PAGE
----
What ever else the mind-numbing killing of Benazir Bhutto in Thursday’s suicide attack will mean for Pakistan’s future, there is little doubt that politics in this south Asian country will never be the same again.
Bhutto’s death was like a chronicle foretold. She had escaped a bigger suicide attack upon her return from exile in Karachi two months ago – a manifestation of the threat to her life, which extremists had pledged to carry out before her arrival.
These threats emerged after much publicised talks of a power-sharing deal with General Pervez Musharraf, Pakistan’s president, which would enable her to return home and participate in the elections in exchange for allowing the beleaguered general to get himself re-elected as president.
While the opposition resigned en masse from the parliament to block Musharraf’s re-election in a year that saw a rejuvenated judiciary challenge the president’s authority, Bhutto’s Pakistan People’s Party merely abstained from voting, providing the general an easy run.
The extremists were annoyed with Bhutto for her unqualified support for the US “war on terror” and her willingness to play ball with the Bush administration.
This is a policy that Musharraf has found to his chagrin remains hugely unpopular in Pakistan but, which was seen by her party as a politically correct course in order to win back power.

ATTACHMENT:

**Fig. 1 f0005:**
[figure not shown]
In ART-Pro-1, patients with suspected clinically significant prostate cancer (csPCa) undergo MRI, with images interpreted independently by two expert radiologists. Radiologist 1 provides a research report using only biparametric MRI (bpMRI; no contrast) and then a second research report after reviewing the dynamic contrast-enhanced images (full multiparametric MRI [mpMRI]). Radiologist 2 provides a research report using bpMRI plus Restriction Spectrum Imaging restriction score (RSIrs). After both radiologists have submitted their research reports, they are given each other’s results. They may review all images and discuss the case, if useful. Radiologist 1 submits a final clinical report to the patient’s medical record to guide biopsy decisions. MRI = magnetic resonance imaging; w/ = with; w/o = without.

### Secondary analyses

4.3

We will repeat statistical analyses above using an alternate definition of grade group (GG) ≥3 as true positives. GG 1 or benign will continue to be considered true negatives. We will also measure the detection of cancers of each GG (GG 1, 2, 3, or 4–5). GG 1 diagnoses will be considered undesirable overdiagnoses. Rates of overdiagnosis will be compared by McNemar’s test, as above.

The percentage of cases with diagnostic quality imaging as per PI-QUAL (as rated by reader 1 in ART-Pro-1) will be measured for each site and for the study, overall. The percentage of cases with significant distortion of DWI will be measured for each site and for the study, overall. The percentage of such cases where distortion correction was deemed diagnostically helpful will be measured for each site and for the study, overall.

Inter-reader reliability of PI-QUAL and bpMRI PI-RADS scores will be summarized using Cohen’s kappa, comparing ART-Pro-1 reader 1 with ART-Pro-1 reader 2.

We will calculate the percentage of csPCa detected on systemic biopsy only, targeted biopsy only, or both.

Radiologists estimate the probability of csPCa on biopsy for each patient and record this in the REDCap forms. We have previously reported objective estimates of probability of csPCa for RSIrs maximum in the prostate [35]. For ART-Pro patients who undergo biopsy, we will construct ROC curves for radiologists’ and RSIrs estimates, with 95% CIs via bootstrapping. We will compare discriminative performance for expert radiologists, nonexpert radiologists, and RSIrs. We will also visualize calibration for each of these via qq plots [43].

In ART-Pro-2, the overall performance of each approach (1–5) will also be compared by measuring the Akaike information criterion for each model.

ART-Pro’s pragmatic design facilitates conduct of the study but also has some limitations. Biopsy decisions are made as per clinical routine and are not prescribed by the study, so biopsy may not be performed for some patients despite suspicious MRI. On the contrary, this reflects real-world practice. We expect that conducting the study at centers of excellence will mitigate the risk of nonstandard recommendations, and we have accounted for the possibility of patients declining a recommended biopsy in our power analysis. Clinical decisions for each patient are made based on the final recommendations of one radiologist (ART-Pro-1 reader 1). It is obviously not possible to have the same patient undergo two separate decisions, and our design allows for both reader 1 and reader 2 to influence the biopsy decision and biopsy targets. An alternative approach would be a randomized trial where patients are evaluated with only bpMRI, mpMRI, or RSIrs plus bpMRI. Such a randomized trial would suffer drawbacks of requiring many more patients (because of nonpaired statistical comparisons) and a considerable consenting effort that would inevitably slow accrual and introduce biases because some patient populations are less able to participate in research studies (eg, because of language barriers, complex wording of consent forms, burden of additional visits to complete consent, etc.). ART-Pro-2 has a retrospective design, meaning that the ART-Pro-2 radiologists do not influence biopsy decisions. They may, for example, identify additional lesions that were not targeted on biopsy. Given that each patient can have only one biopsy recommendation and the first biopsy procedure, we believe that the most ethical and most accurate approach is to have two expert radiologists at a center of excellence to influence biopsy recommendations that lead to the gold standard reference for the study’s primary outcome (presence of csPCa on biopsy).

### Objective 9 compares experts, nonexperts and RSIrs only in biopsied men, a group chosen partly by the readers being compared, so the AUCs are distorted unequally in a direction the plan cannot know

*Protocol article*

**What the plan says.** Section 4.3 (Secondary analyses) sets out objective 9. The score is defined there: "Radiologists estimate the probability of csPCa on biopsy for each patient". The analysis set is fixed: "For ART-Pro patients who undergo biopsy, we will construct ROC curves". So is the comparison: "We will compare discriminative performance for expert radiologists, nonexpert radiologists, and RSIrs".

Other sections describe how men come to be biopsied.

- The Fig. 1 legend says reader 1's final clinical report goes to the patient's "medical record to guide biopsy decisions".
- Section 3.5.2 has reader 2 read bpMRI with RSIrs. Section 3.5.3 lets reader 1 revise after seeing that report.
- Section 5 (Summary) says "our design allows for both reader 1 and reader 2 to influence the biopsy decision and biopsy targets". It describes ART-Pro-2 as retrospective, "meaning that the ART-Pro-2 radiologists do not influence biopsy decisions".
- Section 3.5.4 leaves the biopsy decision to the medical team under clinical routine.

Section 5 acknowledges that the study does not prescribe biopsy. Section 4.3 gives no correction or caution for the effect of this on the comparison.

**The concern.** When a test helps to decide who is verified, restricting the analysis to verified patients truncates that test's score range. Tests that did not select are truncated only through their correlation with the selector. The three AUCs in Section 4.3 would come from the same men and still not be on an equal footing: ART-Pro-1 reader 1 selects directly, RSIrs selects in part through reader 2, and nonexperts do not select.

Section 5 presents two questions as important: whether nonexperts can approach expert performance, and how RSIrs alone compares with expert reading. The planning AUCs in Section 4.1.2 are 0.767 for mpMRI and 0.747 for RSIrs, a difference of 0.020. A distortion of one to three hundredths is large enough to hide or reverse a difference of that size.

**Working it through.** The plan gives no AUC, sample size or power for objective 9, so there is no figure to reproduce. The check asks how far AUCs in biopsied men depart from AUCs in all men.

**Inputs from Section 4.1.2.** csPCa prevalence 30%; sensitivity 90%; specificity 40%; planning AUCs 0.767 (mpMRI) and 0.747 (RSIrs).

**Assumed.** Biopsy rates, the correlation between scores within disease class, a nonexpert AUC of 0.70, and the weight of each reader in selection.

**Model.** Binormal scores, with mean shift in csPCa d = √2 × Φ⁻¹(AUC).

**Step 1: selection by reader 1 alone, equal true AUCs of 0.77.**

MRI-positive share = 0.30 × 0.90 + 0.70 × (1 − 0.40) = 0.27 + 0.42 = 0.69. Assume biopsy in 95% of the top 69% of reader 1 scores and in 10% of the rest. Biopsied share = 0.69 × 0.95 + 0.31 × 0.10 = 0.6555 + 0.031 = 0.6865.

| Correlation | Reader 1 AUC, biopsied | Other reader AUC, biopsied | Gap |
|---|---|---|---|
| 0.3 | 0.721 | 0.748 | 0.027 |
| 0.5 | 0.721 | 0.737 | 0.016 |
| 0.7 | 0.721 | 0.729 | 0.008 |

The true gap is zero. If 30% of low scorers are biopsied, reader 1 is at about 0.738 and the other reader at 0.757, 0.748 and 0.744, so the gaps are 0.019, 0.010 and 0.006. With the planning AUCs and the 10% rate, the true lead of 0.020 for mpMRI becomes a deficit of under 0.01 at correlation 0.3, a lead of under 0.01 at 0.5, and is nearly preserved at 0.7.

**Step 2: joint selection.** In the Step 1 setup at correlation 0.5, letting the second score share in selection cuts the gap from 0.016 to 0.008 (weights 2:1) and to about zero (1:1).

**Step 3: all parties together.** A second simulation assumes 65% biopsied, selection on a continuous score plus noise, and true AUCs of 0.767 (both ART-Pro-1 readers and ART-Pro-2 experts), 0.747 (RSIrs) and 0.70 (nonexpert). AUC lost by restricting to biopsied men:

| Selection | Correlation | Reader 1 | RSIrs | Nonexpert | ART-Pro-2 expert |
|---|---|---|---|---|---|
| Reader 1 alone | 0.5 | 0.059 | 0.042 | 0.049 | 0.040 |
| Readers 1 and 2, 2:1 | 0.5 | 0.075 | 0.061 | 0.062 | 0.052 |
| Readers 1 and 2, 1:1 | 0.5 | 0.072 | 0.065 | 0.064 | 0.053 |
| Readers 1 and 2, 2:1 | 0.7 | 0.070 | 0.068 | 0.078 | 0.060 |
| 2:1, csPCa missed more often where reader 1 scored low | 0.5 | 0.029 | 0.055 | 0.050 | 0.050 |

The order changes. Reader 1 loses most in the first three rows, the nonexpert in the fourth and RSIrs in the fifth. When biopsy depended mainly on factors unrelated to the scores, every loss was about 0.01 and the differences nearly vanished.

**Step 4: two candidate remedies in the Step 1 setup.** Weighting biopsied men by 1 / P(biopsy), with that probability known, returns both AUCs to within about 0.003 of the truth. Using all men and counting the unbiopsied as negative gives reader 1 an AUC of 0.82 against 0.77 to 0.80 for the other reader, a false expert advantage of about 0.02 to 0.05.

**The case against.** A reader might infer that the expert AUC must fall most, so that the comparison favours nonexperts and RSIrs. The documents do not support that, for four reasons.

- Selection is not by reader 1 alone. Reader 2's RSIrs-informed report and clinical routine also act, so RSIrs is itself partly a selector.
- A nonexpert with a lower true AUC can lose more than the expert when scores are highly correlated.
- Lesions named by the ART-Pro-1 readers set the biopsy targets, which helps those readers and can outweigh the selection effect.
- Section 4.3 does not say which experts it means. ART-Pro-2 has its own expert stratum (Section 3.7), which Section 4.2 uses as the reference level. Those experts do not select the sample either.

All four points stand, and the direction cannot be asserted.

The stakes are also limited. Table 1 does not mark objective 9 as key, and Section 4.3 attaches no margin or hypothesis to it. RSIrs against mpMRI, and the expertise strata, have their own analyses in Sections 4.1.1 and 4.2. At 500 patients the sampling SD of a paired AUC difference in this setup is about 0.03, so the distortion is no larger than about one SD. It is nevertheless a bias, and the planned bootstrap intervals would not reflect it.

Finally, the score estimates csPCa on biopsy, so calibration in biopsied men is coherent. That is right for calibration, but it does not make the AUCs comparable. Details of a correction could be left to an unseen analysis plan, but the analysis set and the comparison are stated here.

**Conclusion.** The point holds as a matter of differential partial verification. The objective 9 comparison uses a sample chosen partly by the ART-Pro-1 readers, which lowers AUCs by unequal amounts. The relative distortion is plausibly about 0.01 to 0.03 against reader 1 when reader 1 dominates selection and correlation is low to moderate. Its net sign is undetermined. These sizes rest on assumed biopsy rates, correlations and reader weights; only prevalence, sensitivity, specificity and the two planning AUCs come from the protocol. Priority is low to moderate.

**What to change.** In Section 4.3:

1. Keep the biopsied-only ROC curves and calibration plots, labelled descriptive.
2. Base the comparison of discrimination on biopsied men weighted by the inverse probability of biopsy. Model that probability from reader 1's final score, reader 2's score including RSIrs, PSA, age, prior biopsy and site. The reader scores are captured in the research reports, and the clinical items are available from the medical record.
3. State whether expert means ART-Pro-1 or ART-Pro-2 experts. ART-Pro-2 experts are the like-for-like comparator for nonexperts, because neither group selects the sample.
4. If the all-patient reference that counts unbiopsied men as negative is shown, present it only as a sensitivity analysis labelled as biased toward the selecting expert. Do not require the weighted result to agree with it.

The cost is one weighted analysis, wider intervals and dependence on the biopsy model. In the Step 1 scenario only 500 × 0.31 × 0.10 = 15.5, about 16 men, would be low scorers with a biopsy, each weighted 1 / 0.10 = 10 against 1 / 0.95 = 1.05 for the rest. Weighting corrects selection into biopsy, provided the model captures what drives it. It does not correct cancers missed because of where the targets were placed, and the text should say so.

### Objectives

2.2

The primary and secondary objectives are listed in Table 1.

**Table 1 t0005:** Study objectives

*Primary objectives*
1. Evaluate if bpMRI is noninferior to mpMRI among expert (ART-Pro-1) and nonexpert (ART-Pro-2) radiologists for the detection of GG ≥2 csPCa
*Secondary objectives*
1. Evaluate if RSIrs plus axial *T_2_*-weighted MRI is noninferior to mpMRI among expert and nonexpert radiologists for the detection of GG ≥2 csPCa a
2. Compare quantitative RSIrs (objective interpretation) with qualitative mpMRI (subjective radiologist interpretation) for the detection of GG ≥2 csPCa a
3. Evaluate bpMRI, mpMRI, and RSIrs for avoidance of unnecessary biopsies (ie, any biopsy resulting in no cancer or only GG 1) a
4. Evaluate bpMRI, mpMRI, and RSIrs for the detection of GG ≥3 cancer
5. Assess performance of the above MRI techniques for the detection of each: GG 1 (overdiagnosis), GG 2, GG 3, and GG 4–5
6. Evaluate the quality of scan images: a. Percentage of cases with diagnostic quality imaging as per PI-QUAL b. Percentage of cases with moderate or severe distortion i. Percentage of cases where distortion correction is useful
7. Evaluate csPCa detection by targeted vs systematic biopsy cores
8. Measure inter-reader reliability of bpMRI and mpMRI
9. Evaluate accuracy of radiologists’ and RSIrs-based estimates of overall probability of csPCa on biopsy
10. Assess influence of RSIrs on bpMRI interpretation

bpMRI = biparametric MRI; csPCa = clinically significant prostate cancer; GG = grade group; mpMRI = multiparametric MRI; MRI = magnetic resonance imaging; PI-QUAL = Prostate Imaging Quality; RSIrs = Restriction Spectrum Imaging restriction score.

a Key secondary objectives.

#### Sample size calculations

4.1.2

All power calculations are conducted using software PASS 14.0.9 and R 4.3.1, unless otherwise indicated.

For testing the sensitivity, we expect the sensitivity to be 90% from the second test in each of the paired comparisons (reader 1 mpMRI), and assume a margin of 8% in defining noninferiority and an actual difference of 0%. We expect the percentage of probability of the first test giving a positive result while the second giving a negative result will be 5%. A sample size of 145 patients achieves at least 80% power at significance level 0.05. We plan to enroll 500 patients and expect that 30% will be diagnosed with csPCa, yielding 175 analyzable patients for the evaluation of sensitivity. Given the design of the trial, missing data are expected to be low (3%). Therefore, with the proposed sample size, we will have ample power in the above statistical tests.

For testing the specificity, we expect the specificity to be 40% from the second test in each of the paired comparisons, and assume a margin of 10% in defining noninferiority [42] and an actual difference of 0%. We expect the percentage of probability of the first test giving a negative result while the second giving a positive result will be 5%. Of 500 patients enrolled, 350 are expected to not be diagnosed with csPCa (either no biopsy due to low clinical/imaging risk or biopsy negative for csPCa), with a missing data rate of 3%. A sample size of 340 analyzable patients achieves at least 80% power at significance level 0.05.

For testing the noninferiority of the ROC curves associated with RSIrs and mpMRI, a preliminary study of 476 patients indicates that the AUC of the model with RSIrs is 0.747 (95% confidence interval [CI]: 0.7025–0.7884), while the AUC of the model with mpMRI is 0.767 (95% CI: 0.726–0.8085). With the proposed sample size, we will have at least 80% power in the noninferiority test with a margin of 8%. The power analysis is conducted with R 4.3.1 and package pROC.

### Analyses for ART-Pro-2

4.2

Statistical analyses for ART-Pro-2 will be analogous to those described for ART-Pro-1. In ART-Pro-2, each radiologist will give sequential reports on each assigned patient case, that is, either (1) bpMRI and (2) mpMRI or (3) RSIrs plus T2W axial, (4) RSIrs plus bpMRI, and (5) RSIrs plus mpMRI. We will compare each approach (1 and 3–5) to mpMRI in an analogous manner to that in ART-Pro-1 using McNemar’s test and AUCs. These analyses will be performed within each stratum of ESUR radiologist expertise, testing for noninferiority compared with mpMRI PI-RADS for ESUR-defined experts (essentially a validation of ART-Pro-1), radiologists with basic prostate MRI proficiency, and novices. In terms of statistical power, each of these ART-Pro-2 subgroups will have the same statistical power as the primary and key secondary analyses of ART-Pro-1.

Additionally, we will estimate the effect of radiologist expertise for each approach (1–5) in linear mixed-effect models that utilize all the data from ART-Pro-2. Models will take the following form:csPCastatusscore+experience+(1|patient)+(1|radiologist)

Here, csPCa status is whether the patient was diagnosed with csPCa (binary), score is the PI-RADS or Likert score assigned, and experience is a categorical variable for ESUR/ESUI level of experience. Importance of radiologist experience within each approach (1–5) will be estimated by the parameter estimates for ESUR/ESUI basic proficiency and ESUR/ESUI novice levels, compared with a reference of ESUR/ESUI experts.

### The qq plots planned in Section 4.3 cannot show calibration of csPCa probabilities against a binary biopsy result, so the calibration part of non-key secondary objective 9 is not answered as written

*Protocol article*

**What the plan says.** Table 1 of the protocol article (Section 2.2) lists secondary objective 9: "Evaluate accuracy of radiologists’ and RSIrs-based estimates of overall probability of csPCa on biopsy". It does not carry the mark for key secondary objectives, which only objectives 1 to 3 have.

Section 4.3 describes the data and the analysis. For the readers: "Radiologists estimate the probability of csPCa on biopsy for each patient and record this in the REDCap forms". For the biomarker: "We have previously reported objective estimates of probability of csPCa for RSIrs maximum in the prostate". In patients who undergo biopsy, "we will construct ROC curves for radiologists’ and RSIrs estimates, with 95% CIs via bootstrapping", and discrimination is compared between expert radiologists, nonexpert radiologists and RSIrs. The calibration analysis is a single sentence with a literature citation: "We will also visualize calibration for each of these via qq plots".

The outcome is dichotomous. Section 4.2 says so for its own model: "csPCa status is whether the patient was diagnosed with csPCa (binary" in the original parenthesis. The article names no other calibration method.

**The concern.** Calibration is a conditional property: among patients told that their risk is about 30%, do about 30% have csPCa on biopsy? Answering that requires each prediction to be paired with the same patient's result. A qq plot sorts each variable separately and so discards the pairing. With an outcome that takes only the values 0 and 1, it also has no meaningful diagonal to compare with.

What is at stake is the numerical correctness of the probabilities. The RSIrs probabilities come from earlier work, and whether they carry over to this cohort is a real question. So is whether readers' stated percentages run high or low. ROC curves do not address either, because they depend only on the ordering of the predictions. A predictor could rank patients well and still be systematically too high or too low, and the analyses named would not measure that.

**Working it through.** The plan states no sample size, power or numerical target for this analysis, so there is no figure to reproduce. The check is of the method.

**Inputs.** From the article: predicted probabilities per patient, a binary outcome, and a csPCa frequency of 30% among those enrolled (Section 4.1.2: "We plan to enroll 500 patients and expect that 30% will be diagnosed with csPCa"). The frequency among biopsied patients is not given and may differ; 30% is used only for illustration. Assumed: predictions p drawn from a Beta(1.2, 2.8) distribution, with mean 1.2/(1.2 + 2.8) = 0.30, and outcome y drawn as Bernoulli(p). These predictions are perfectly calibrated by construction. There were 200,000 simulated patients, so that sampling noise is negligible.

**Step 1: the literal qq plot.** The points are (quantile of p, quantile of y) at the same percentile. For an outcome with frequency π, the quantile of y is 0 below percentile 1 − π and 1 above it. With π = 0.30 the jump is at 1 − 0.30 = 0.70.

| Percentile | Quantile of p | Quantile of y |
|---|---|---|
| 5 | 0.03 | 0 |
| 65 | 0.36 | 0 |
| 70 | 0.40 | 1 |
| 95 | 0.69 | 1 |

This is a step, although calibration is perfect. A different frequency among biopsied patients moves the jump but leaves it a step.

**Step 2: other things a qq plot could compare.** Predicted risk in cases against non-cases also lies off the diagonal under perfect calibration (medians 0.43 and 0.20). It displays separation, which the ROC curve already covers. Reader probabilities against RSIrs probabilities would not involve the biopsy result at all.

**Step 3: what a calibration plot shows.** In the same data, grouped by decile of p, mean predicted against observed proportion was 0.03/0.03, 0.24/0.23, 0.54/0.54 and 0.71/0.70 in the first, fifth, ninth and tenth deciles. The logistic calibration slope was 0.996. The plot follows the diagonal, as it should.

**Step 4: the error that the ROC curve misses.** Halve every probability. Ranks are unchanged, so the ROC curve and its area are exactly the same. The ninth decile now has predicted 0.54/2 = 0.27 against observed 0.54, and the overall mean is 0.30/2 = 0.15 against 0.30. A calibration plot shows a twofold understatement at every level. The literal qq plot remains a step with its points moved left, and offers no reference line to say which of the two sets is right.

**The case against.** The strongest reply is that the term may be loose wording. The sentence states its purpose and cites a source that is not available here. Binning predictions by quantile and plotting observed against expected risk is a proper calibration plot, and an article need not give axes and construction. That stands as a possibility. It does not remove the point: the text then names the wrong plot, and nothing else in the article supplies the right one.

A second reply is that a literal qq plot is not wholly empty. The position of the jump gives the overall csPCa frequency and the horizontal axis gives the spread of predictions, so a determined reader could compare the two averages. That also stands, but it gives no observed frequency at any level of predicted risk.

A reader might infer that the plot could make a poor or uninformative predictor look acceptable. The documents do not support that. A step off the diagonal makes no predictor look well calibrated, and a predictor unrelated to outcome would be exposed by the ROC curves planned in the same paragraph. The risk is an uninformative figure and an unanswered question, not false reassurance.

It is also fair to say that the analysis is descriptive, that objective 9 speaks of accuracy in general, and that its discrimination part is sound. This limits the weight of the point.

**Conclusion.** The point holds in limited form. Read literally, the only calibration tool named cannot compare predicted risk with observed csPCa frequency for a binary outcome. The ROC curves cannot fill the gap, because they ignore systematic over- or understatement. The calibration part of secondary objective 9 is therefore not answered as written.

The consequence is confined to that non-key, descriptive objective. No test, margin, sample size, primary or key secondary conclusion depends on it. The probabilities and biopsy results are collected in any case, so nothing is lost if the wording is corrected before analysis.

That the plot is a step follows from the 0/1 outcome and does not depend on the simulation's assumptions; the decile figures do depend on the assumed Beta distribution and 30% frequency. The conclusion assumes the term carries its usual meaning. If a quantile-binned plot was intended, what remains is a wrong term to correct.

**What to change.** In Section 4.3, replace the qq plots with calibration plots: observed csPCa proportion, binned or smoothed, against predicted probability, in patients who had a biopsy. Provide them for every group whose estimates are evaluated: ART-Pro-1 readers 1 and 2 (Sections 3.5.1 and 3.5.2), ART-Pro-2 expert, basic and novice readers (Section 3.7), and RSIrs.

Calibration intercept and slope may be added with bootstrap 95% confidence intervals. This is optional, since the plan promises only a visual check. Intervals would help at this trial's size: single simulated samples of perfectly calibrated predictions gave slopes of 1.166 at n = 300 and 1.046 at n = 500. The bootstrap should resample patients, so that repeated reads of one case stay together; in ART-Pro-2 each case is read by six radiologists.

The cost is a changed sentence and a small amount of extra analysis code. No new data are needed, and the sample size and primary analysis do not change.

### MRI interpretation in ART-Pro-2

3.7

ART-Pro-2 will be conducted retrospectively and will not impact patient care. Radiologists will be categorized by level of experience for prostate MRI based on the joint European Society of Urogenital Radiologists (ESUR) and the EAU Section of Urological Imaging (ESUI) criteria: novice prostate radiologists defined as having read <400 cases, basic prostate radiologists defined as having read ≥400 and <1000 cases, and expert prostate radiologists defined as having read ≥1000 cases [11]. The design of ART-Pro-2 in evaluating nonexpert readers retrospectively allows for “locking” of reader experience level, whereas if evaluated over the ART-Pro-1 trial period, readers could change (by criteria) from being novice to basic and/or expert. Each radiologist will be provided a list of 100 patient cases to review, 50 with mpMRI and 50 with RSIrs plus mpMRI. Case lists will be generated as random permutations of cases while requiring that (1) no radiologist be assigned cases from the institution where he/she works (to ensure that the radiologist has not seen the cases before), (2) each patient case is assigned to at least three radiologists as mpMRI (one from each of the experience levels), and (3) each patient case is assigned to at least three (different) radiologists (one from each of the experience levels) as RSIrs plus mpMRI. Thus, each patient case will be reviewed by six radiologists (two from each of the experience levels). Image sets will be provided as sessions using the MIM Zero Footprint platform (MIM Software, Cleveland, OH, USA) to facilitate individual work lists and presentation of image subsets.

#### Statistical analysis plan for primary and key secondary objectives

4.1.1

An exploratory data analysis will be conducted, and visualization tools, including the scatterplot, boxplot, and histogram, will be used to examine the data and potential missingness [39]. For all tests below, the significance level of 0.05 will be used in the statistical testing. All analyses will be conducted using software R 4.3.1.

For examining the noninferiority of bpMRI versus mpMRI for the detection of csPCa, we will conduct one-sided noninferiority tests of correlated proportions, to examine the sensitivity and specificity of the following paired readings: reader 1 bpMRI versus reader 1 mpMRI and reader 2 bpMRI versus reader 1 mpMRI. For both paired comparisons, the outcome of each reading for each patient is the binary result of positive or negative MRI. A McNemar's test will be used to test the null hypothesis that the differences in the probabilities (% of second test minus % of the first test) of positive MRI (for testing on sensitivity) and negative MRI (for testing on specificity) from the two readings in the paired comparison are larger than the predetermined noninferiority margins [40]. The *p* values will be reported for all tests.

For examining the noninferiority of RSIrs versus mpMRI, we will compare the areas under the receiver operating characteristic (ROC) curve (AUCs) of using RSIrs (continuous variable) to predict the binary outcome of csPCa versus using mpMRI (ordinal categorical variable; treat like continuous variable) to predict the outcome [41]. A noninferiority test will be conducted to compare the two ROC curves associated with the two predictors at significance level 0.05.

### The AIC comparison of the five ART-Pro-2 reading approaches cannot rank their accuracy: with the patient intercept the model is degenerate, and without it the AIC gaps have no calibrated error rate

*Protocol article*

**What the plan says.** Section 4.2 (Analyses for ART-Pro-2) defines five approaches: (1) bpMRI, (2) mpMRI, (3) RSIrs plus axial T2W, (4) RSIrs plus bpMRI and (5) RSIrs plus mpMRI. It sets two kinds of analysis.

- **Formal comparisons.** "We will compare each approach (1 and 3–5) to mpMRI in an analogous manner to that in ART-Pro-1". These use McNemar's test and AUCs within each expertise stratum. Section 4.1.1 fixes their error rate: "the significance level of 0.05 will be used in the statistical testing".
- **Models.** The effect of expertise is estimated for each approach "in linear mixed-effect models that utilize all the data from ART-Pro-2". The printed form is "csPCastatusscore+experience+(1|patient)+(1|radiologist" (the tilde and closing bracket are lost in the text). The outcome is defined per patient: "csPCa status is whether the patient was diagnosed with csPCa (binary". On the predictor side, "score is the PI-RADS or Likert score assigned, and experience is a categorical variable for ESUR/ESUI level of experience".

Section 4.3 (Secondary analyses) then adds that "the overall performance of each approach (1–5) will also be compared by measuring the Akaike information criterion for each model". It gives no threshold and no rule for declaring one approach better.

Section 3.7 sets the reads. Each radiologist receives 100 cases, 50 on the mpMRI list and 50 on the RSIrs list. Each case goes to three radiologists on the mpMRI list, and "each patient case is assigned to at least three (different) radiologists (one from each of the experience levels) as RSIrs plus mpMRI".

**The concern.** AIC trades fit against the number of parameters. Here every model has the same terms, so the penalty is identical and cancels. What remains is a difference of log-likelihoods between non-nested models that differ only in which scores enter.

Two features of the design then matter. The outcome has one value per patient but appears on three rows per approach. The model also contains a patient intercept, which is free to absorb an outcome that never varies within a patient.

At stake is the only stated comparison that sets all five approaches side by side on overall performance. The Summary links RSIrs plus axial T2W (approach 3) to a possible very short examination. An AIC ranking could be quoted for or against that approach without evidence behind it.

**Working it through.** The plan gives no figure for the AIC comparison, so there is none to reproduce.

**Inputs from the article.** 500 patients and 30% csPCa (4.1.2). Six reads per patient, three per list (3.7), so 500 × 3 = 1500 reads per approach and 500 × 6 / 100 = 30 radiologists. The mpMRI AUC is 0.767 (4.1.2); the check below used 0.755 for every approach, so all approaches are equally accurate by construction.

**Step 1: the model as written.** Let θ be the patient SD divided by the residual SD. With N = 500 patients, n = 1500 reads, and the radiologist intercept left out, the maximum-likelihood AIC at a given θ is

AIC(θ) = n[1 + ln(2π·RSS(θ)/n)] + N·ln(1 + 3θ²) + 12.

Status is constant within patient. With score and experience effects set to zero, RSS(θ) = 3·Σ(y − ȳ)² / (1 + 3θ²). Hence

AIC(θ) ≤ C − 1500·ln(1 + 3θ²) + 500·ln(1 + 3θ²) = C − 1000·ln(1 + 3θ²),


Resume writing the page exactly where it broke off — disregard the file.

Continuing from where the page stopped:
Bhutto’s apparent grandstanding in offering to give the International Atomic Energy Agency access to disgraced nuclear scientist Abdul Qadeer Khan to probe his role in nuclear proliferation, and allow American troops to enter the Pakistani hinterland to take out al-Qaeda, sparked outrage even in the intelligentsia.
However, the general consensus was that she remained the country’s biggest hope in pushing Musharraf for a transition to genuine democracy, which is what she professed to do in defence of her negotiations with a military ruler.
The Bush administration had been engaged in hectic diplomacy for more than a year to arrange a political marriage between Musharraf and Bhutto, a factor which contributed in alienating many of her fringe supporters and pushing them to search for an alternative.